Are You a Micromanager?
See if you recognize yourself in these 20 behavioral clues
Managers are rarely, if ever, heard describing themselves as micromanagers. Yet, working for a micromanaging boss is one of the most frequently cited reasons employees hate their jobs or their bosses.
Clearly, there's a disconnect here. Are you acting like a micromanager without even knowing it? The 20 clues below will help you judge for yourself. Each describes a common trait of a micromanager. Tally one point for each "yes" answer and check your score at the end.
20 Clues You're a Micromanager
- Do you have a long list of pending approvals and decisions that await your action? Micromanaged employees have learned the hard way that they need your approval for every little decision. Behind your back, you may be referred to as “the bottleneck.”
- You are always running out of red pens. As far as you’re concerned, there is always room for improvement in any document, even if your margin notes are subjective or nit-picking.
- You insist on tagging along with your employees to any meetings that they have with your boss, company executives, key clients or vendors, or anyone else worthy of your attention.
- You insist that your employees copy or blind copy you on all emails you deem important. Your email inbox regularly exceeds its storage limit.
- You regularly work long days and weekends and rarely take a vacation because you think no one can do your job as well as you.
- You often re-do work that you have delegated to an employee.
- You really do have a sign on your desk that says “The Buck Stops Here.”
- You often call meetings before meetings to make sure your employees are prepared for meetings.
- You insist on having all work processes documented.
- You think you are smarter than any of your employees and get frustrated with them because they "just don’t get it." You resent having to babysit them but you have no choice.
- You rarely have time for developing strategy, because you’re working so hard on day-to-day details. Your boss pointed out your lack of strategic thinking in your last performance review.
- When you delegate, you spend more time describing how to do the task than discussing what needs to be accomplished.
- You have each of your employee's cell phone numbers and text them often outside work hours.
- You require weekly and monthly activity reports from your employees.
- You hold frequent post-mortem meetings to second-guess every decision and action taken.
- Your employees never take any initiative or come up with new ideas. You need to do their thinking for them.
- You measure and monitor everything. Your motto could be, “If you can’t measure it, you can’t manage it.”
- You never allow your employees to attend meetings for you.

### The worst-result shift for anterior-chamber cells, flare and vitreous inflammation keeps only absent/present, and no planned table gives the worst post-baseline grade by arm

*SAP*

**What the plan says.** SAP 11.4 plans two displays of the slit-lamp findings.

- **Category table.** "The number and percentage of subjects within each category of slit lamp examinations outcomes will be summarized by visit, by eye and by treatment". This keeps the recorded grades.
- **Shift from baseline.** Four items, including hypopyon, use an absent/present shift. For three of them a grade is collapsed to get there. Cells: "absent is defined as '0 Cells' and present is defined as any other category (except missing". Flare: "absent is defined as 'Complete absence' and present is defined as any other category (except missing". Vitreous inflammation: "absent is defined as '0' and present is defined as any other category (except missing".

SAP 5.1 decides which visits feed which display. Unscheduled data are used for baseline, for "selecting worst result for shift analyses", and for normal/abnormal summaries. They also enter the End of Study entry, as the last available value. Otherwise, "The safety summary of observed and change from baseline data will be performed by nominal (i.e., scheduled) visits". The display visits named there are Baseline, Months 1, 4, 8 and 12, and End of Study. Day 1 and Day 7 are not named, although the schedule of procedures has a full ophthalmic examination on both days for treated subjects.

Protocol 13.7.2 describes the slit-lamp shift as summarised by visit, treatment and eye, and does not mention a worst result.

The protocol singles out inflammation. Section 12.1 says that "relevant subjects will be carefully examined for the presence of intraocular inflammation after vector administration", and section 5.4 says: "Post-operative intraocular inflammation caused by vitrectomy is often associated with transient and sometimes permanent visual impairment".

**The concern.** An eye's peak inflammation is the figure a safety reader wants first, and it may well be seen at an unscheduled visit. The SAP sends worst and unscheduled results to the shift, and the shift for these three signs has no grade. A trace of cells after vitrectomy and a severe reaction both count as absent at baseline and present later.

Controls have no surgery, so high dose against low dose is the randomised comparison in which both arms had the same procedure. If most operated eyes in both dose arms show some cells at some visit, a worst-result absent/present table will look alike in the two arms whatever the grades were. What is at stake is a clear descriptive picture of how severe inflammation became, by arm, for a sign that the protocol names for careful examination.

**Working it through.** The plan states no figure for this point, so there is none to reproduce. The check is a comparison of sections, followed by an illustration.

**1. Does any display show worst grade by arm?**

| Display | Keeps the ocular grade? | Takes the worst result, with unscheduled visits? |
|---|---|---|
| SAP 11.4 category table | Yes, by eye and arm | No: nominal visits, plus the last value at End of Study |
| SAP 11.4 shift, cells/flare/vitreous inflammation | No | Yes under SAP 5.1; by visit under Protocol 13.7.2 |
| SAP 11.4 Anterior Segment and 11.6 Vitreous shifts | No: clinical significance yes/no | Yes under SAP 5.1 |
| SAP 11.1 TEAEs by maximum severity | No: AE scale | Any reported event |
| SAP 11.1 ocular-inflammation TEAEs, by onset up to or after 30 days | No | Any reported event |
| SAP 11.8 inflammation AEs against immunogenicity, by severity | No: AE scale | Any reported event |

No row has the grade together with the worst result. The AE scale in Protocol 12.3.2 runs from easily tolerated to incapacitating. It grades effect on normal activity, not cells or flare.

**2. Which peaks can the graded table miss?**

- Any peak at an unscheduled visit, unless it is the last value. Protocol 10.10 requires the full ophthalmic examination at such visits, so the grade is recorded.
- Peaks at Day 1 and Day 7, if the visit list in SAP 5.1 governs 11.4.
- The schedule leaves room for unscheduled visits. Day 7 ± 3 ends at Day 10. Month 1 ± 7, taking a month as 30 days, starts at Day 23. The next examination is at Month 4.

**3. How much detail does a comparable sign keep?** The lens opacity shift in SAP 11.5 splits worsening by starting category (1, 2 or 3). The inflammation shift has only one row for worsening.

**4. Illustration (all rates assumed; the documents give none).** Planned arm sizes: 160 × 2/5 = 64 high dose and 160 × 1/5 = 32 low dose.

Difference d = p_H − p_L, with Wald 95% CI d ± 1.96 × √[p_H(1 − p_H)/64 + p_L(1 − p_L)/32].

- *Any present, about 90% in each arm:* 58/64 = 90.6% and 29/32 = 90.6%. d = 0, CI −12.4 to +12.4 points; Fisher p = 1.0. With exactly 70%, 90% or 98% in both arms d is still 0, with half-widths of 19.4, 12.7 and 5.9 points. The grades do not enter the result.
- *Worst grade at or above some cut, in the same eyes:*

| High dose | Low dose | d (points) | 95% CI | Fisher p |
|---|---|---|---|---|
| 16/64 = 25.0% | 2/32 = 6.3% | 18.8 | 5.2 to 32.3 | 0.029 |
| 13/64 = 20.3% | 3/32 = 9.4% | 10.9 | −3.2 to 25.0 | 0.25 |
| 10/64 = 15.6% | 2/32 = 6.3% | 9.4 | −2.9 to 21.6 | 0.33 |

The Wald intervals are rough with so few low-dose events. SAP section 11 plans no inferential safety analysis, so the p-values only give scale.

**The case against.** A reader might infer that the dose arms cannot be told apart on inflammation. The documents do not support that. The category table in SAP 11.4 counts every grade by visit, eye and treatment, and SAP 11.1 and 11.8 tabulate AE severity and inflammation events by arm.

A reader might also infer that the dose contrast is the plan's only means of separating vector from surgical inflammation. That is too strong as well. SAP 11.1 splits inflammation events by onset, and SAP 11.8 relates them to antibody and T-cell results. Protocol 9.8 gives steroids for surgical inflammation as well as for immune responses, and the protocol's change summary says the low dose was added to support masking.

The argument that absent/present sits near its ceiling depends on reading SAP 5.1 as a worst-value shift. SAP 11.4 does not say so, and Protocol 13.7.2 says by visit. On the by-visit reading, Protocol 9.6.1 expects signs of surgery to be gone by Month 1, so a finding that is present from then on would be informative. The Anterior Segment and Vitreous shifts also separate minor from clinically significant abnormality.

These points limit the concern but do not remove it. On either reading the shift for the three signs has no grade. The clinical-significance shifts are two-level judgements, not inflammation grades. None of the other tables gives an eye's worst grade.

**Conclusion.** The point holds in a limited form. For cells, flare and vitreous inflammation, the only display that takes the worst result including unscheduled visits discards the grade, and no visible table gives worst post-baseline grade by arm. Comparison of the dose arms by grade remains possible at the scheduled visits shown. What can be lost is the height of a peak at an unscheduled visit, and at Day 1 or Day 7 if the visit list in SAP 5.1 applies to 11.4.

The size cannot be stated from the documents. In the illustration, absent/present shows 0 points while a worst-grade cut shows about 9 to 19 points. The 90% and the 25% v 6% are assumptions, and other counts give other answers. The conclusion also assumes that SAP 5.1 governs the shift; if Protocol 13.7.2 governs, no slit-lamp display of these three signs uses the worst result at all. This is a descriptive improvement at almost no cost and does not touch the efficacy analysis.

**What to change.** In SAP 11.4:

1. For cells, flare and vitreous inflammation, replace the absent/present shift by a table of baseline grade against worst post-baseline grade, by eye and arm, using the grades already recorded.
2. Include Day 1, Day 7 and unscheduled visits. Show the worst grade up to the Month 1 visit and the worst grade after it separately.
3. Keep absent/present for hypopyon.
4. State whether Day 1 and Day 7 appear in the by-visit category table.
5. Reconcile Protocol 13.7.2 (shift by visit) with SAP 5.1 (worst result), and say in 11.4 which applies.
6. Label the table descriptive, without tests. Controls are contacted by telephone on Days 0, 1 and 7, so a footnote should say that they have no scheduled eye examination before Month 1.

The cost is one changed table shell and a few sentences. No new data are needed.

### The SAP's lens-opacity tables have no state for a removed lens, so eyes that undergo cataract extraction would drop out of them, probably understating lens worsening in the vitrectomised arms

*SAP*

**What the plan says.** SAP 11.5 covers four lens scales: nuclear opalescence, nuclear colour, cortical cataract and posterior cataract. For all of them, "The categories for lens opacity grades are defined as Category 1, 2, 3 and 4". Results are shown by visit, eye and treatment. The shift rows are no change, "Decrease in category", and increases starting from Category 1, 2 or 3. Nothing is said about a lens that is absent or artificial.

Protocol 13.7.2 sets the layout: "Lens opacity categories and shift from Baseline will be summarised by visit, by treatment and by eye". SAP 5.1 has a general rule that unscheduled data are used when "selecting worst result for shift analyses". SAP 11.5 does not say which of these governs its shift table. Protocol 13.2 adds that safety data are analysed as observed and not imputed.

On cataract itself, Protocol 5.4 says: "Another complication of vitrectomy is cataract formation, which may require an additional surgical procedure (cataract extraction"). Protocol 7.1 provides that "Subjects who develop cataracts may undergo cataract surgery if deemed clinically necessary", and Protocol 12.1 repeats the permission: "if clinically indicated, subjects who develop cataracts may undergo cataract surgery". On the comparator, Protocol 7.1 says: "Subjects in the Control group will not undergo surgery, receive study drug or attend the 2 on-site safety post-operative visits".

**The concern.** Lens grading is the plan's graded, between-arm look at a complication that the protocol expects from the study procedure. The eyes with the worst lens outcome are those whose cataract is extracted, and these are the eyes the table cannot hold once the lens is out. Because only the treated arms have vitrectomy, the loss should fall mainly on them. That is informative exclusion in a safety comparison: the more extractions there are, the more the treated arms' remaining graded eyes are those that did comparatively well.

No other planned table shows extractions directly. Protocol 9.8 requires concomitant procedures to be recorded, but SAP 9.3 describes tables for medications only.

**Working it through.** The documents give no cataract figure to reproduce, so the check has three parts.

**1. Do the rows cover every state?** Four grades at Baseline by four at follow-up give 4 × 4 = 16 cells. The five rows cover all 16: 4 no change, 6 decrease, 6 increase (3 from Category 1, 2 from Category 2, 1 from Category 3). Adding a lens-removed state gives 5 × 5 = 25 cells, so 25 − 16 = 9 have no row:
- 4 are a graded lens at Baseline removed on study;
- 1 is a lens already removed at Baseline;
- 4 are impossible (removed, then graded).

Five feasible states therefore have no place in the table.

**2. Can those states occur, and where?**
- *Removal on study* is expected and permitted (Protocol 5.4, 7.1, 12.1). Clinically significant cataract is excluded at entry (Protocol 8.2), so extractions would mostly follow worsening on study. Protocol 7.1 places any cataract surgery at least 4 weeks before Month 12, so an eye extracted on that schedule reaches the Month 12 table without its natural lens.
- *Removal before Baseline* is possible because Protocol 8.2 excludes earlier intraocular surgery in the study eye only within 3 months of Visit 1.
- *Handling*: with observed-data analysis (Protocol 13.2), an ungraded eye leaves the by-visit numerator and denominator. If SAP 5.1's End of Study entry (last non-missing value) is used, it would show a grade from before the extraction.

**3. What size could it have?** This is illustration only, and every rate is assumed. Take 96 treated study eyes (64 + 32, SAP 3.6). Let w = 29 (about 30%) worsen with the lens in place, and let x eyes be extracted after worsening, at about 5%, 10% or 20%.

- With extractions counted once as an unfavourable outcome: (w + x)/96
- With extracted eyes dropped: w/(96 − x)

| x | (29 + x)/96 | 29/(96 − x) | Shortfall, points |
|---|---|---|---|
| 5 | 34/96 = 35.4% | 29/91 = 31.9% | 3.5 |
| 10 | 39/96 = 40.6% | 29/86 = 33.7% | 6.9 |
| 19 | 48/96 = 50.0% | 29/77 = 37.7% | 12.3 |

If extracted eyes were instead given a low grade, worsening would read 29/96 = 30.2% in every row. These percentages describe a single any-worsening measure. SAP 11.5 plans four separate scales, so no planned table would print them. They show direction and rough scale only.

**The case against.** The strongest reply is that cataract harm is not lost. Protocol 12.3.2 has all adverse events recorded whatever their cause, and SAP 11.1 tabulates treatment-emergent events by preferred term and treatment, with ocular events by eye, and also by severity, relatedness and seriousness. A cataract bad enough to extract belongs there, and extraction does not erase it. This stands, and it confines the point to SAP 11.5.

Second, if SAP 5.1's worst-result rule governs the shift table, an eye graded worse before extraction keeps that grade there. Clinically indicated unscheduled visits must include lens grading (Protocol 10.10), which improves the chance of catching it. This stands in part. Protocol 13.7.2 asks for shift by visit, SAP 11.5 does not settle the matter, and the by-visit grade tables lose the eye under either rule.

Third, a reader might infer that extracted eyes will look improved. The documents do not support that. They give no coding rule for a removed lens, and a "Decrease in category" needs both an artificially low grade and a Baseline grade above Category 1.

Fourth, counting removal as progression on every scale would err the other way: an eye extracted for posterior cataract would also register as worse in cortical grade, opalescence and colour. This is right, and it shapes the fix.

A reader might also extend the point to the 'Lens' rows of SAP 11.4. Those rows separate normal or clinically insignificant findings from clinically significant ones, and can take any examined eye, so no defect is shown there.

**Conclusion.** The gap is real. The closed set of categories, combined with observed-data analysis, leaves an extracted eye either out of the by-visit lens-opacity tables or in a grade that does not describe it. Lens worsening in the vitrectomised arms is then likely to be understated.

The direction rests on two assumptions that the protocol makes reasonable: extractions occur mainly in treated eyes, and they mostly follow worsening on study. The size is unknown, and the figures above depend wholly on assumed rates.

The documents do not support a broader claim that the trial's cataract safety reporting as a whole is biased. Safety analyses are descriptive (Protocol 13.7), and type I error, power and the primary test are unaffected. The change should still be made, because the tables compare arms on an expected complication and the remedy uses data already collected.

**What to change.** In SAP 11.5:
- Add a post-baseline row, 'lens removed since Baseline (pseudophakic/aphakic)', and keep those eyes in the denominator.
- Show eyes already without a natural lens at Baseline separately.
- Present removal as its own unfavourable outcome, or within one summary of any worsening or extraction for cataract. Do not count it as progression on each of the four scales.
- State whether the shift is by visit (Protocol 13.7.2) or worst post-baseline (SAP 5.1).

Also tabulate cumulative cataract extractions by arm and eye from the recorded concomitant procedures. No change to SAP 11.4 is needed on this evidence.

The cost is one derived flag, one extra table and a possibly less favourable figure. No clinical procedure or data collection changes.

- You need to know what your employees are doing at all times. You have access to their calendars so that you can keep track of them.
- You have high turnover and low employee engagement scores. When you do find a rare high performer, they quickly find another opportunity.
You Micromanagement Score
10 or more: You are a stone-cold micromanager. You refuse to let go and trust your employees. You need to change your ways, or you’ll be doomed to a career full of frustration, burnout, and missed promotional opportunities. Talk it over with your boss, someone in human resources, a trusted peer, or an executive coach. There is hope for you, but you have to face the issue and want to change.
5 to 9: You are a borderline micromanager. Hopefully, your micromanaging ways are situational and temporary. For example, maybe you have a lot of new employees on the team. Go back and examine the questions you answered “yes” to and ask yourself if this behavior is really necessary. Set a goal to eliminate one item at a time until you are under five.
4 to 1: You’re probably not a micromanager. Still, it’s worth going back and examining the questions you answered “yes” to. Ask your employees for honest feedback. Talk to a few managers that you really admire to get their perspective. You may be surprised by the positive impact of eliminating even one or two of these micromanaging habits.
None: Congratulations! You are an empowering leader who knows how to hire and develop great people and then turn them loose. Your employees must love you, your boss must be impressed, and you probably have no problem maintaining a healthy work-life balance. Please make yourself available to any of those micromanagers that come to you for advice.
When You're a Micromanager
Most micromanagers aren't aware that they're doing it. They may take pride in “running a tight ship” or gladly proclaim that “the buck stops here.” They may feel they're giving their employees direction and support. They may not really trust their employees and hope to protect them from screwing up. They may simply equate good management with the above behaviors.
In any case, micromanagement leads to miserable employees and lower productivity. It stunts the growth of every employee and manager, and it leads to poor long-term performance and the loss of good talent.
Don't give up hope, though, if you see yourself in any of the micromanaging behaviors described above. Awareness of the problem is the first step toward improvement.